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‘I’m not interested’ means salesperson is not interesting

I get a ton of e-mails asking to solve sales dilemmas. Here are a few that may relate to your job, your life, and, most important, your sales thought process right now:

Jeffrey,

If the customer is telling you they’re not interested because they have a lower price, they’re probably blowing you off. But if the customer is blowing you off, they’re not likely to even set an appointment with you for you to determine the real reason.

What then? — Barb

Barb,

Keep in mind that your question focuses on outcome, not circumstance. When the customer says, “I’m not interested,” it’s because you’re not interesting.

If the customer says, “I can get it cheaper,” they may not understand the value difference between you and your competitor.

If it’s the exact same thing with two different prices, then you have to prove delivery, service, overall value, productivity and greater profitability. When the customer says they can get it cheaper, your response has to be about their values, not about yours. Otherwise, they will get it cheaper from someone else.

Best regards, Jeffrey

Jeffrey,

You’ve been on a big push as of recent with social media. I definitely agree that social media is the new way to go and cold calling is dead.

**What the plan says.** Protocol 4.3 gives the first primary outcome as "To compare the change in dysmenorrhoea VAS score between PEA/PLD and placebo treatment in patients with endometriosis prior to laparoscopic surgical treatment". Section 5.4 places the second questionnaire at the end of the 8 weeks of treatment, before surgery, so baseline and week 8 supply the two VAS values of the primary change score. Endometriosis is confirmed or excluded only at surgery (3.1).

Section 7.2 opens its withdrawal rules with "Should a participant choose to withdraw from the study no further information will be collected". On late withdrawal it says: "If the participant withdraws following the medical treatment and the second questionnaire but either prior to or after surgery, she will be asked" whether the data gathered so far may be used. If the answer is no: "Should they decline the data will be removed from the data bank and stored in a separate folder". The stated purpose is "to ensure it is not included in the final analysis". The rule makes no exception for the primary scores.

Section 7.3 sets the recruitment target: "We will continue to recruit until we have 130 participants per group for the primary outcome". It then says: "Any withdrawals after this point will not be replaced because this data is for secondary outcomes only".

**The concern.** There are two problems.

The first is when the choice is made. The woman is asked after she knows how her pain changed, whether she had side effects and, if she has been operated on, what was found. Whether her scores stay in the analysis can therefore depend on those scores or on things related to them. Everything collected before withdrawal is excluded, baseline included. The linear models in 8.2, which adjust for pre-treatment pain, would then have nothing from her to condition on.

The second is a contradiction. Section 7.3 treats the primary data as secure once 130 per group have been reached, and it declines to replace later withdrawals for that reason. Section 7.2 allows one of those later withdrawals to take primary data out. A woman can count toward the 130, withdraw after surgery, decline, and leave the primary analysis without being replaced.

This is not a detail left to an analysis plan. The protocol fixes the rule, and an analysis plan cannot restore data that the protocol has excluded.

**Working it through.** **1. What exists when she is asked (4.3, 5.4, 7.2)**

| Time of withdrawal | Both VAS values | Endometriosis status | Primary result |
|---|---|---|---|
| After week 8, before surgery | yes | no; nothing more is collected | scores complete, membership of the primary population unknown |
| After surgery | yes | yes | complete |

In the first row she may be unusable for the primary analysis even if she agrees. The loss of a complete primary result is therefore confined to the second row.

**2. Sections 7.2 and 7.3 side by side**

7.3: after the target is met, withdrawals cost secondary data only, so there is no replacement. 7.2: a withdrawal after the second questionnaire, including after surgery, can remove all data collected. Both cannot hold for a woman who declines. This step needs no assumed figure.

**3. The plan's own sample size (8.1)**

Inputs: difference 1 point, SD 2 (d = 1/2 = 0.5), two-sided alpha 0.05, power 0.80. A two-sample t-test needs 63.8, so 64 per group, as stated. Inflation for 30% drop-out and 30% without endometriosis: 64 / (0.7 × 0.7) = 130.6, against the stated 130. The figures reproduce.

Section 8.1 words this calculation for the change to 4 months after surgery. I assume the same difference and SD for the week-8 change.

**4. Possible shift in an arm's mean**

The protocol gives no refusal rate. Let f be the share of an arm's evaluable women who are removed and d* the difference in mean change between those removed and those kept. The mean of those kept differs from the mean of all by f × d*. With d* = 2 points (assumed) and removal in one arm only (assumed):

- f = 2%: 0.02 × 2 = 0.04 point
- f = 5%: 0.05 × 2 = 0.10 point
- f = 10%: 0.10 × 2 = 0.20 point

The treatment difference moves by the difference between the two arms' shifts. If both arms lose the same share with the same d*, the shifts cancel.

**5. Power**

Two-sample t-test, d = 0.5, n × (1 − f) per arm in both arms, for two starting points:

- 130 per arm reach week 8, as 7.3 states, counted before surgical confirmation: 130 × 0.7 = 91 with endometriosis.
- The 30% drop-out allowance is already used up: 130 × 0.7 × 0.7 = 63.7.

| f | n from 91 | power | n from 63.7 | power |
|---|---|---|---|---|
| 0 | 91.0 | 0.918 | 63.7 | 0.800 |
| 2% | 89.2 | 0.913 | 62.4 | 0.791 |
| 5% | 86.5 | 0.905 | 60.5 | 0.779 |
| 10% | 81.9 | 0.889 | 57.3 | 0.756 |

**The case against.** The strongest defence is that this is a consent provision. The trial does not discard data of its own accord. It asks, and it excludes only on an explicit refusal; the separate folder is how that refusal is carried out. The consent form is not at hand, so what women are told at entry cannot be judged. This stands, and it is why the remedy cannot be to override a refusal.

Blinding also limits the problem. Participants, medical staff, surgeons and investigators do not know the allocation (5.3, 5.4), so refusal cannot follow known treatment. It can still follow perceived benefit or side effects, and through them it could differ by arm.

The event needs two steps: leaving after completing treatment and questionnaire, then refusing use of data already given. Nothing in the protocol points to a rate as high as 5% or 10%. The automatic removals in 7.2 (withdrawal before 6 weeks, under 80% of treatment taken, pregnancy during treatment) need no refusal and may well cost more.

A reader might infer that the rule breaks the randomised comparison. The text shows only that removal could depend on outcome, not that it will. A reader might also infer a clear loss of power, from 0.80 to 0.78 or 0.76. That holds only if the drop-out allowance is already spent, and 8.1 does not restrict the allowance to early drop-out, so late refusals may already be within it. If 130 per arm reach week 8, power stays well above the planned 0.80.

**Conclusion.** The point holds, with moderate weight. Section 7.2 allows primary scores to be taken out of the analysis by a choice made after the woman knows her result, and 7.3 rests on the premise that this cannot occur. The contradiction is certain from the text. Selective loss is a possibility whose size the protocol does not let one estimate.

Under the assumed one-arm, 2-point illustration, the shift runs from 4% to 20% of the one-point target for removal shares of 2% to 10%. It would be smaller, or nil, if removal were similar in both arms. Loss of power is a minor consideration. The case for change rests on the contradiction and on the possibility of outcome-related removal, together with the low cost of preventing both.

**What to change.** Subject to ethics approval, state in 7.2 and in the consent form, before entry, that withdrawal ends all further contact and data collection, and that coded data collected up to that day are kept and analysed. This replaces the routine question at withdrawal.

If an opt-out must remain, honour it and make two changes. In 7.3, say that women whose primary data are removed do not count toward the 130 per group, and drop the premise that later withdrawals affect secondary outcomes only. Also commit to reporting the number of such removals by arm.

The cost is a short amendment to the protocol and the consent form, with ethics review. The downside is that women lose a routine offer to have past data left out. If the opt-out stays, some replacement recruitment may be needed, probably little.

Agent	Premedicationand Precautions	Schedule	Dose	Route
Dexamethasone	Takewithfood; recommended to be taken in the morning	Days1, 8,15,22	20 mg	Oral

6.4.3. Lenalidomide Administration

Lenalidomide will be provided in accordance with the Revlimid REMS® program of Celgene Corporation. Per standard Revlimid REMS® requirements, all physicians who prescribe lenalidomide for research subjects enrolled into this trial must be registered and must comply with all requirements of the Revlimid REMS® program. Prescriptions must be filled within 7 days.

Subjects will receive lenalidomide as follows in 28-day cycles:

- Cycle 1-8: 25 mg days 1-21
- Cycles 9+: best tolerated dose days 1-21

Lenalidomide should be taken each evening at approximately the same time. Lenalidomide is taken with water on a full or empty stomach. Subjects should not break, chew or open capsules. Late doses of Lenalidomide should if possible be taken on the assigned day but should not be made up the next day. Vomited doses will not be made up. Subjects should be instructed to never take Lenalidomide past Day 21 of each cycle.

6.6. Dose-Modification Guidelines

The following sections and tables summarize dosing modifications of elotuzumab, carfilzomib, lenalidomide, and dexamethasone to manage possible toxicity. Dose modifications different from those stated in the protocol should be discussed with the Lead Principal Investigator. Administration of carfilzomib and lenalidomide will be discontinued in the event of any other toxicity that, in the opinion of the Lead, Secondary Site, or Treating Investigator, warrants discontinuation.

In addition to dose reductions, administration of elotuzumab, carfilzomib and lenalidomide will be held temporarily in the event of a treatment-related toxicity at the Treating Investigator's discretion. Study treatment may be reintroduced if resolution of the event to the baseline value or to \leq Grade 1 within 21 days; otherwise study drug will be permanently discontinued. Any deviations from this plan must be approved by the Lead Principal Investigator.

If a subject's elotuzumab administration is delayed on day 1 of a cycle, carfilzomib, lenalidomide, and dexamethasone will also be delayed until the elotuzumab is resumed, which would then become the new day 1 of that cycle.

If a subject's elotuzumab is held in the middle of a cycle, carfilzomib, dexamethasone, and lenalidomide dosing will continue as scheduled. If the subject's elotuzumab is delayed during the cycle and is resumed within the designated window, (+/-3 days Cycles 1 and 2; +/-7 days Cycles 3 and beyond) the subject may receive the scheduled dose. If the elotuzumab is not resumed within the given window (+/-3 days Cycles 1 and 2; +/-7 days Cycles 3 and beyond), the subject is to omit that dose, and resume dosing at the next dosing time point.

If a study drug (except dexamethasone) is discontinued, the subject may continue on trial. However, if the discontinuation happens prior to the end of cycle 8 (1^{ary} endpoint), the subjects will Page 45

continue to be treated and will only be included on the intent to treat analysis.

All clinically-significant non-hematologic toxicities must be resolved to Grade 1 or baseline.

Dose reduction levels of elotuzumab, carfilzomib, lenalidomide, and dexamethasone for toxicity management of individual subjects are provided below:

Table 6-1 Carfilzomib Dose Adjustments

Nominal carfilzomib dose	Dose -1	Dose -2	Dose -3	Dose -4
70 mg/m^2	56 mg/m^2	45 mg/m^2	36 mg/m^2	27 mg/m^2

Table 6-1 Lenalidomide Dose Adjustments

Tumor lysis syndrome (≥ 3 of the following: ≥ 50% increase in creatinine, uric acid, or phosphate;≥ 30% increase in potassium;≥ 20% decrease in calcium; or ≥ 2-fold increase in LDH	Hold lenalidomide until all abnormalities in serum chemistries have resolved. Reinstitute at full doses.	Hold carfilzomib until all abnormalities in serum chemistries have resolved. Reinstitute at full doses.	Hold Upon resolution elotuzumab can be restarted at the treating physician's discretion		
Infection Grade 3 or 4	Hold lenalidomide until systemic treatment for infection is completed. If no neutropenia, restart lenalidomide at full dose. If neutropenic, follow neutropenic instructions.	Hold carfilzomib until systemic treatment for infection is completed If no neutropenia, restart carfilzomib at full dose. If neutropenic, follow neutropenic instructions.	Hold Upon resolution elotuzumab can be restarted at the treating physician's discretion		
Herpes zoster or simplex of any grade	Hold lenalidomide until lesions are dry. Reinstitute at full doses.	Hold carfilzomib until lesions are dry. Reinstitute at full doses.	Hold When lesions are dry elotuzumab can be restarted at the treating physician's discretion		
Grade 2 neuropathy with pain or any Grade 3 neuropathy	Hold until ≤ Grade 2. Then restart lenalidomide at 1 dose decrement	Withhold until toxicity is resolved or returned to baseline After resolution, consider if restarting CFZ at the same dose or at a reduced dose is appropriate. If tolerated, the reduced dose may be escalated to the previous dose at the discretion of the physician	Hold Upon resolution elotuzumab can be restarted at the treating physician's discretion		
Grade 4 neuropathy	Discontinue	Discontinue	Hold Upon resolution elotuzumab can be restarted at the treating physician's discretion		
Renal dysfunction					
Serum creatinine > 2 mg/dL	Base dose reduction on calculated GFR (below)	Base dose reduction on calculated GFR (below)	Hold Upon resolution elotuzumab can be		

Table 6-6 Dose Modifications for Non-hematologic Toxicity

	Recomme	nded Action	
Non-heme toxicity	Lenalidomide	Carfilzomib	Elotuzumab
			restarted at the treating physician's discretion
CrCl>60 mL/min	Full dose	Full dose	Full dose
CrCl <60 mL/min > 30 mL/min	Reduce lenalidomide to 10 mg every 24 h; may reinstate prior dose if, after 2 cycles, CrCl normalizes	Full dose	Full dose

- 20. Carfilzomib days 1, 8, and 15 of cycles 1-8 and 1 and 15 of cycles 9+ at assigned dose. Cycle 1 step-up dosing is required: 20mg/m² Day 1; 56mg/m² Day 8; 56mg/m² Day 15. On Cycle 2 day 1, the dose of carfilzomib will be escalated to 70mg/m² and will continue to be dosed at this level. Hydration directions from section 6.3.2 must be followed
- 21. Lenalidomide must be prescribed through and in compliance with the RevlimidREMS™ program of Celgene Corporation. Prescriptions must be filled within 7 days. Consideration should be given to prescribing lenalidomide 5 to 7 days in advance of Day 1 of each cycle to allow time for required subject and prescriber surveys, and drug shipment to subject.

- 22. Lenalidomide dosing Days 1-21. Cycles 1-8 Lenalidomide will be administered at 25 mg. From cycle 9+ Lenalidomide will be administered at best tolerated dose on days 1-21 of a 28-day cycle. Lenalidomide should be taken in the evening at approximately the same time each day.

However, what if someone is in the position of needing to make a sale ASAP? What is an approximate turnaround for making a sale from social media if I’m just starting today?

I realize there is no right answer and there are many factors in play: how complete my pages are, quality of posts, number of people invited, etc.

However, I’m just starting in a new job this week and need to make sales now. Should I split up my time between cold calling and social media so I can receive some money?

Or, could I see decent results this week if I spend all of today making great social media sites for myself? — Scott

Scott,

Consider these two words: time allocation.

If your biggest concern is making sales now, my recommendation is for you to spend a day talking to existing customers to find out why they buy, to find out how they value your company and your products and to ask them if they would mind filming their answer. This will give you a better sales lesson than 10 weeks of product training and cold calling techniques in a classroom.

After you’ve finished your day of discovery, allocate two hours a day for cold calling, two hours a day for calling customers that left you, two hours a day getting social media ready and two hours a day networking in your business community.

Try to meet someone for breakfast who can give you money, and try to meet someone for lunch who can give you money.

If you’re short on cash, limit it to just breakfast. Whatever you do, don’t panic. Slowly build yourself to a point where your social media and networking take over your cold calling, but use the tools that you learned in your day of discovery to make sales on every level. Best regards, Jeffrey

Jeffrey Gitomer is the author of “The Sales Bible” and “The Little Red Book of Selling.” President of Charlotte-based Buy Gitomer, he gives seminars, runs sales meetings and conducts Internet training on selling and customer service at www.trainone.com.

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